Erythropoietin regulates tumour growth of human malignancies.
Yasuda Y, Fujita Y, Matsuo T, Koinuma S, Hara S, Tazaki A, Onozaki M, Hashimoto M, Musha T, Ogawa K, Fujita H, Nakamura Y, Shiozaki H, Utsumi H.
Department of Anatomy, Division 1, Kinki University School of Medicine, Osaka-Sayama, Japan.
In addition to the chief function of erythropoietin (Epo) in promoting erythropoiesis, some other roles have been found in the brain and uterus. We have reported that signalling pathways of Epo and Epo receptor (EpoR) are involved in the tumourigenesis of ovarian and uterine cancers. To determine whether Epo plays a similar role in other malignancies, we studied the expression of Epo in several malignant human cell lines. We found that 24 malignant human cell lines examined express Epo and EpoR regardless of their origins, types, genetic characteristics and biological properties and secrete a very small amount of Epo individually and that most of them respond to hypoxic stimuli by enhanced secretion of Epo. To determine whether the Epo-EpoR pathway operates in tumours of these cell lines, we transplanted several cell lines into nude mice and confirmed the presence of Epo-responsive sites in xenografts in which the phosphorylation of the STAT5 (signal transducer and activator of transcription) is detectable. Furthermore, in nude mice we blocked the Epo signalling in xenografts of two representative cell lines, stomach choriocarcinoma and melanoma, by i.p. injections of EpoR antagonist and found inhibition of angiogenesis and survival of tumour cells leading to destruction of tumour masses and disturbances of phosphorylation of STAT5. In contrast, Epo mimetic peptide promotes angiogenesis and tumour cell survival. These findings suggest that Epo is indispensable for the growth and viability of malignant tumour and also that the deprivation of Epo signalling may be a promising therapy for human malignancy.
Lab Invest. 2003 Oct;83(10):1477-87
Pediatric tumor cells express erythropoietin and a functional erythropoietin receptor that promotes angiogenesis and tumor cell survival.
Batra S, Perelman N, Luck LR, Shimada H, Malik P.
Division of Hematology-Oncology, Childrens Hospital Los Angeles, California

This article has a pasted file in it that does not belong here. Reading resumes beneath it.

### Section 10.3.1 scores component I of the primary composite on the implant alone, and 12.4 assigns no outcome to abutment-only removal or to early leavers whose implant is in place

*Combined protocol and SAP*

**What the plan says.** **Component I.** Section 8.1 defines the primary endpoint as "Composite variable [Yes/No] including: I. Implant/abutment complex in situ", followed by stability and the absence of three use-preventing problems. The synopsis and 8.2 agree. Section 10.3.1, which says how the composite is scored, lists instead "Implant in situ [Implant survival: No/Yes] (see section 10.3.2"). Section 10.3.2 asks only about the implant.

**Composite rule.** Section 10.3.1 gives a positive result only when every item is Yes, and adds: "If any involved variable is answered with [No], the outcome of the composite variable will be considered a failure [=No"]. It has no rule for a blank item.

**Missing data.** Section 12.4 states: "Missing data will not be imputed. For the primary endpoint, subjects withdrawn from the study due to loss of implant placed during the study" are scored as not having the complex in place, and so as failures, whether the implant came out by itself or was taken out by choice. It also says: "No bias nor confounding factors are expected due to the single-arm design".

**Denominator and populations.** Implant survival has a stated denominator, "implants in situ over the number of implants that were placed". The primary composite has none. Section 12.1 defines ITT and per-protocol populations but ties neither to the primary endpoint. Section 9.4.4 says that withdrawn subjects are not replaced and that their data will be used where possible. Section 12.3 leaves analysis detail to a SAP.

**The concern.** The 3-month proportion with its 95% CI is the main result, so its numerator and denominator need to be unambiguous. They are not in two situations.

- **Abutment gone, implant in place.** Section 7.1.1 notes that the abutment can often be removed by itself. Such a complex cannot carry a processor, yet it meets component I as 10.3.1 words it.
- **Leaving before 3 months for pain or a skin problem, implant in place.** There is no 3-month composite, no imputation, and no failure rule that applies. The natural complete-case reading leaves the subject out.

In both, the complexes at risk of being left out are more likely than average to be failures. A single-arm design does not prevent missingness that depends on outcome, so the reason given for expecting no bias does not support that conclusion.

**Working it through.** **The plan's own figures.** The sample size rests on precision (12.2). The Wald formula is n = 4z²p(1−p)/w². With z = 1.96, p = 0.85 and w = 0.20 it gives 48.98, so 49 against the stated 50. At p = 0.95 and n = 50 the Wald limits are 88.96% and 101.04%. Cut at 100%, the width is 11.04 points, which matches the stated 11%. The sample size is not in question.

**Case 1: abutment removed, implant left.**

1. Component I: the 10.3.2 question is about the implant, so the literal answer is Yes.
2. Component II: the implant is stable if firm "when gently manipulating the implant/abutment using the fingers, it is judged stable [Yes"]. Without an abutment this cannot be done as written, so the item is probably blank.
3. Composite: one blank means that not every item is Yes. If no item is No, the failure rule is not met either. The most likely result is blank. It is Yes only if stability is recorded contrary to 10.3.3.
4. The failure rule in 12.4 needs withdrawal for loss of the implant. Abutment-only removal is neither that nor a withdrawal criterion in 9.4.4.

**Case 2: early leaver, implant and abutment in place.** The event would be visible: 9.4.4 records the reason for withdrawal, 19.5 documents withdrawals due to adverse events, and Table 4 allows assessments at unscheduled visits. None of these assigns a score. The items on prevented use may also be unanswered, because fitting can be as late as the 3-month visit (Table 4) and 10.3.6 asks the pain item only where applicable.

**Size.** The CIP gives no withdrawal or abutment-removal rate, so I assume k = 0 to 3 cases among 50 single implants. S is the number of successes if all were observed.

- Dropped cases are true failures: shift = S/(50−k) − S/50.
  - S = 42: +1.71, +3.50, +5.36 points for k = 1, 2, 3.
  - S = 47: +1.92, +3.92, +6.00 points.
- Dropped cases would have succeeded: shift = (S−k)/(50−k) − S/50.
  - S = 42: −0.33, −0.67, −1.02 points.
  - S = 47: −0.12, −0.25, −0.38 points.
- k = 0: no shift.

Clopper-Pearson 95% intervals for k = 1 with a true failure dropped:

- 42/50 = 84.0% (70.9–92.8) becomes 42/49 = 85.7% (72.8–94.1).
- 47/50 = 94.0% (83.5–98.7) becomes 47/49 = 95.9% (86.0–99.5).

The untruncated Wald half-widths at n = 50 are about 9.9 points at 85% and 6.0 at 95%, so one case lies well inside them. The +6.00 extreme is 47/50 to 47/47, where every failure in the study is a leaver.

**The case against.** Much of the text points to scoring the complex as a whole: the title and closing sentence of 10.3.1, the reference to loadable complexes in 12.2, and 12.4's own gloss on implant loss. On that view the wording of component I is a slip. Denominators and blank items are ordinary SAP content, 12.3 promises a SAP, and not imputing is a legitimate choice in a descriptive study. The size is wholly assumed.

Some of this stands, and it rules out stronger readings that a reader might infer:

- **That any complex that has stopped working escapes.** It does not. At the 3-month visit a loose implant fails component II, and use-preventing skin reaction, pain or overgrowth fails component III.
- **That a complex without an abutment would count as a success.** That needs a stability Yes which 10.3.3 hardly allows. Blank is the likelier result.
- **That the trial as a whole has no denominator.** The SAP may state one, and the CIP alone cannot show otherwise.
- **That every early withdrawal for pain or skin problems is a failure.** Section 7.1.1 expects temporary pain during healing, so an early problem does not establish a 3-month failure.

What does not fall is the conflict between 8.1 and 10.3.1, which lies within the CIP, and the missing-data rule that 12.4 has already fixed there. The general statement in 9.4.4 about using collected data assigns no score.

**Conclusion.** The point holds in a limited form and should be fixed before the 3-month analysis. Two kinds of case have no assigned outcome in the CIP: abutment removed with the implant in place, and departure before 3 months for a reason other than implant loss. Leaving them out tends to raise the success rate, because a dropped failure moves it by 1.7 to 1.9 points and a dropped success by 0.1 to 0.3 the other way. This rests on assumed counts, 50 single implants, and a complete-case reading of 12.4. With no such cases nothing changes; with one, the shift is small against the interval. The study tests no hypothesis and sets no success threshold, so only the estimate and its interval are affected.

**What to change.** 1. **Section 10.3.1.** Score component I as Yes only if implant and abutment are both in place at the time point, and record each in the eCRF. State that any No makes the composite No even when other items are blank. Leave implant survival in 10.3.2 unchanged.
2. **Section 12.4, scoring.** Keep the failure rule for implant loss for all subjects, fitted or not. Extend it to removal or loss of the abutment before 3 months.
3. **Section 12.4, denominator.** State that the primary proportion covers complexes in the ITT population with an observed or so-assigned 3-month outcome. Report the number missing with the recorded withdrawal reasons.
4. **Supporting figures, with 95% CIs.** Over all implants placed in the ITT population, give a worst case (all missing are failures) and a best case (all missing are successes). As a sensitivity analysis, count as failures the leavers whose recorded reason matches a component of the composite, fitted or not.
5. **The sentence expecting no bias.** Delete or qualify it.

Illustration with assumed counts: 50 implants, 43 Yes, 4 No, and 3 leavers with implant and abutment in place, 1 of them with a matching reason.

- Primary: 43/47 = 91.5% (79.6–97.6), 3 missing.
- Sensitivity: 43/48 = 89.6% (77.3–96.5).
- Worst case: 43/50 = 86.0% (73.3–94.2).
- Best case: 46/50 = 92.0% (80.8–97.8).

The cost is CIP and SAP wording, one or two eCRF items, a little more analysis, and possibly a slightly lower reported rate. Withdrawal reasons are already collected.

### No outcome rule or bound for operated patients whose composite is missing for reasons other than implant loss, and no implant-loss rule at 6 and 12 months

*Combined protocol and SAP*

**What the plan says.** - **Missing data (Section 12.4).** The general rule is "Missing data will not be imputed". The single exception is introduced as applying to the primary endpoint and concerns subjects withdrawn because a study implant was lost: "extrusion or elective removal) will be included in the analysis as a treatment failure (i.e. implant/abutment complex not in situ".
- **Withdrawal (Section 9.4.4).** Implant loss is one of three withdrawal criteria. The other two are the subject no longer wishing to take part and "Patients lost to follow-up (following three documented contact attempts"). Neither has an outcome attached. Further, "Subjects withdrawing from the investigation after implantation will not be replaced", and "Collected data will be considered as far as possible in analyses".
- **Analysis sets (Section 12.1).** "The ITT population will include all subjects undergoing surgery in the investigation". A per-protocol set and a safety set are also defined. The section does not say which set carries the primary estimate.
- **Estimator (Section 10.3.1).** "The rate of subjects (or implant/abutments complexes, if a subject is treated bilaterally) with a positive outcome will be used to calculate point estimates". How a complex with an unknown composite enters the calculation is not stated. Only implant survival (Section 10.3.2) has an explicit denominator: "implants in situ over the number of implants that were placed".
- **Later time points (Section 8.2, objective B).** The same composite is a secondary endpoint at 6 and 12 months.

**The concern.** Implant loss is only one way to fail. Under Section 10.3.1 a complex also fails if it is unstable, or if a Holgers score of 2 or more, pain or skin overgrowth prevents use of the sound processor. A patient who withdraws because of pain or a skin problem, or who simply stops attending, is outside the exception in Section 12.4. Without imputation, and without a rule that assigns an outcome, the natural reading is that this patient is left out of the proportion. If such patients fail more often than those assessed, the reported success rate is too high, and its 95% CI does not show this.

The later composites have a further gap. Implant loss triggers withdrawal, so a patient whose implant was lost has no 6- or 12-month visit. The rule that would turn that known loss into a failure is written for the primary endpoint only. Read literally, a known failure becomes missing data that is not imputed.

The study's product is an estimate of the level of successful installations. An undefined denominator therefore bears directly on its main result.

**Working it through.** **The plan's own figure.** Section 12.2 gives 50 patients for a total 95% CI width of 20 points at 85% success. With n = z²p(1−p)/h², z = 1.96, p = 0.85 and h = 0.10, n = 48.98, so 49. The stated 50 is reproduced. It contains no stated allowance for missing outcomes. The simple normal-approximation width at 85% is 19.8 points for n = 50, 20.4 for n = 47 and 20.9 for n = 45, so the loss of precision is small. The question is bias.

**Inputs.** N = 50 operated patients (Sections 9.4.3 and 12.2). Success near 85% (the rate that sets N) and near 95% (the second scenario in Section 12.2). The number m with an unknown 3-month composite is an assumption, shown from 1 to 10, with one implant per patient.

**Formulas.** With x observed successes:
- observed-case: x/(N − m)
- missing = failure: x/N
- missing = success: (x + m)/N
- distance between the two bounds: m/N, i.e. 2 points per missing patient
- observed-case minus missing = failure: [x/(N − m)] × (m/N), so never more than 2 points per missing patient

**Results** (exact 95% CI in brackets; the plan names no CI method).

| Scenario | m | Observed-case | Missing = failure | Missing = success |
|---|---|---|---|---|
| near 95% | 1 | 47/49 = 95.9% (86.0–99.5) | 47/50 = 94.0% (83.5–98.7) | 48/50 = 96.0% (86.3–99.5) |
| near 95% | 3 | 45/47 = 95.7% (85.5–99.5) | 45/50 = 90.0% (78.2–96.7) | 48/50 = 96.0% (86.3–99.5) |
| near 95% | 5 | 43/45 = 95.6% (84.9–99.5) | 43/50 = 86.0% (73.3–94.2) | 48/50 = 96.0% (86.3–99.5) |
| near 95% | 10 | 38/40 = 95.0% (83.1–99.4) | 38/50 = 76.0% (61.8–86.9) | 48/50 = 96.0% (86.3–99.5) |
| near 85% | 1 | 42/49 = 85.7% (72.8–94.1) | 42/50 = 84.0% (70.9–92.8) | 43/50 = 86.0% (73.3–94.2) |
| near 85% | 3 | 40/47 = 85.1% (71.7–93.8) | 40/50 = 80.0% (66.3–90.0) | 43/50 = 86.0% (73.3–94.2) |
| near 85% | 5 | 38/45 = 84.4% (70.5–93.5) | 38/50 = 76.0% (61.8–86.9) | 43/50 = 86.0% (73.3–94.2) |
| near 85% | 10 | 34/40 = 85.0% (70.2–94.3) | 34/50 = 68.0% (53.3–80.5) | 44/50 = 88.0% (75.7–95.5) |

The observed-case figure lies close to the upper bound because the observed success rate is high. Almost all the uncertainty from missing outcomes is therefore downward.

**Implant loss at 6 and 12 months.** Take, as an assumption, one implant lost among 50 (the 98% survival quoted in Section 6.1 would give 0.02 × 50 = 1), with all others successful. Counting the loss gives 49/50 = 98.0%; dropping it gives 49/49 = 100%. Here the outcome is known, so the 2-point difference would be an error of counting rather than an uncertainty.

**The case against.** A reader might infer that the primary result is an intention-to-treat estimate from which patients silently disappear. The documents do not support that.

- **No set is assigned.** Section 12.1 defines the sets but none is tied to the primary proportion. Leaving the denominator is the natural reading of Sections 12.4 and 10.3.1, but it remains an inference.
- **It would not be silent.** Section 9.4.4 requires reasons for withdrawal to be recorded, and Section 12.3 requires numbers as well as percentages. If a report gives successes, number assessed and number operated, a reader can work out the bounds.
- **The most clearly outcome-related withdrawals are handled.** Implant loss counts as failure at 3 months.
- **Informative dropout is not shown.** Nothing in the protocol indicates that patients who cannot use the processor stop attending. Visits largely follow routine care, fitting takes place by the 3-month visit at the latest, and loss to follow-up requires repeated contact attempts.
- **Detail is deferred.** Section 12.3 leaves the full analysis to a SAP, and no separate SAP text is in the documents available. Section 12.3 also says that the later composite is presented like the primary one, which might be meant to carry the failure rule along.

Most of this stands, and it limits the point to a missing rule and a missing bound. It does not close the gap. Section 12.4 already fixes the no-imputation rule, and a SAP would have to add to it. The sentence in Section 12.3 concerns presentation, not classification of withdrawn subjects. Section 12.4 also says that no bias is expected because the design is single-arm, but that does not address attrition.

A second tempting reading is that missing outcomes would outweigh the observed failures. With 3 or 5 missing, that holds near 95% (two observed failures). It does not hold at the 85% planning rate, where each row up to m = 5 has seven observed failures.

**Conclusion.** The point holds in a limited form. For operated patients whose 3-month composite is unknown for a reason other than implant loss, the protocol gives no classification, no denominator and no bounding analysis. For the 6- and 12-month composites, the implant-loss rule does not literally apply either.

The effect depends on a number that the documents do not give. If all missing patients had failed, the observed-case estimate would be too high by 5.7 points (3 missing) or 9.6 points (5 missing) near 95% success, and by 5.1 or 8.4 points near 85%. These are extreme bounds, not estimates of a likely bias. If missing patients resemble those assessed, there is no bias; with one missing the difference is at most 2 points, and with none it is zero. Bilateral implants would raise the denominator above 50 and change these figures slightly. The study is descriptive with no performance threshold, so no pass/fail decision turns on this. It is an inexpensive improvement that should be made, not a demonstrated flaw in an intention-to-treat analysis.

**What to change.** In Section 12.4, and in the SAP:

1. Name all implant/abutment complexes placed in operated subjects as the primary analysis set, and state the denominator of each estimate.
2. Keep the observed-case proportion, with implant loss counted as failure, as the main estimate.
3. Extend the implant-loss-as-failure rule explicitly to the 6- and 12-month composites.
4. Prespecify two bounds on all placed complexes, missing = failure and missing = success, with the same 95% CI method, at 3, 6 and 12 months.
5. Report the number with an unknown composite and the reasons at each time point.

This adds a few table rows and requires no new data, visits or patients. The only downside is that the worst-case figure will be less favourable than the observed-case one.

Erythropoietin was traditionally considered an erythroid-restricted cytokine, but recent evidence indicates a broader role for it in nonhematopoietic tissues, specifically in neural development. Pediatric solid tumors are mostly developmental in origin, and more than 50% of the solid tumors are neural in origin. We found erythropoietin receptor and erythropoietin expression in common pediatric tumor cells: neuroblastomas, Ewing's sarcoma family of tumors, pediatric brain tumors (medulloblastoma, astrocytoma, and ependymoma), Wilms tumors, rhabdomyosarcomas, and hepatoblastomas (n = 24), and in cell lines derived from some of these tumors (n = 25). Expression of erythropoietin in tumor cell lines was hypoxia-inducible. Addition of exogenous erythropoietin to tumor cell lines expressing erythropoietin receptor increased nuclear DNA binding activity of nuclear factor kappa B and increased the expression of the antiapoptotic genes bcl-1, bcl-xL, and mcl-1. Additionally, exogenous erythropoietin increased production and secretion of angiogenic growth factors, vascular endothelial growth factor, or placenta growth factor from the tumor cell lines, which promoted endothelial cell proliferation and chemotaxis. Erythropoietin receptor expression that promotes tumor cell survival and releases angiogenic growth factors in pediatric tumors has not been previously described. Therefore, a careful evaluation of the impact of erythropoietin is warranted in vivo, in xenograft models of pediatric tumors, followed by evaluation in pediatric patients with cancer.
Just in case you do not remember, here are a couple of abstracts that make it clear that angiogenesis is indeed important in hematological malignancies, not just in solid cancers. In fact, the abstract below suggests angiogenesis as a prognostic indicator in CLL, and the second one suggests that approaches to blocking angiogenesis may be good therapy to kill CLL cells.
Blood. 2002 Nov 1;100(9):3344-51.
Prognostic value of enhanced bone marrow angiogenesis in early B-cell chronic lymphocytic leukemia.
Molica S, Vacca A, Ribatti D, Cuneo A, Cavazzini F, Levato D, Vitelli G, Tucci L, Roccaro AM, Dammacco F.
Department of Hematology/Oncology, Azienda Ospedaliera Pugliese-Ciaccio, Viale Pio X, I-88100 Catanzaro, Italy.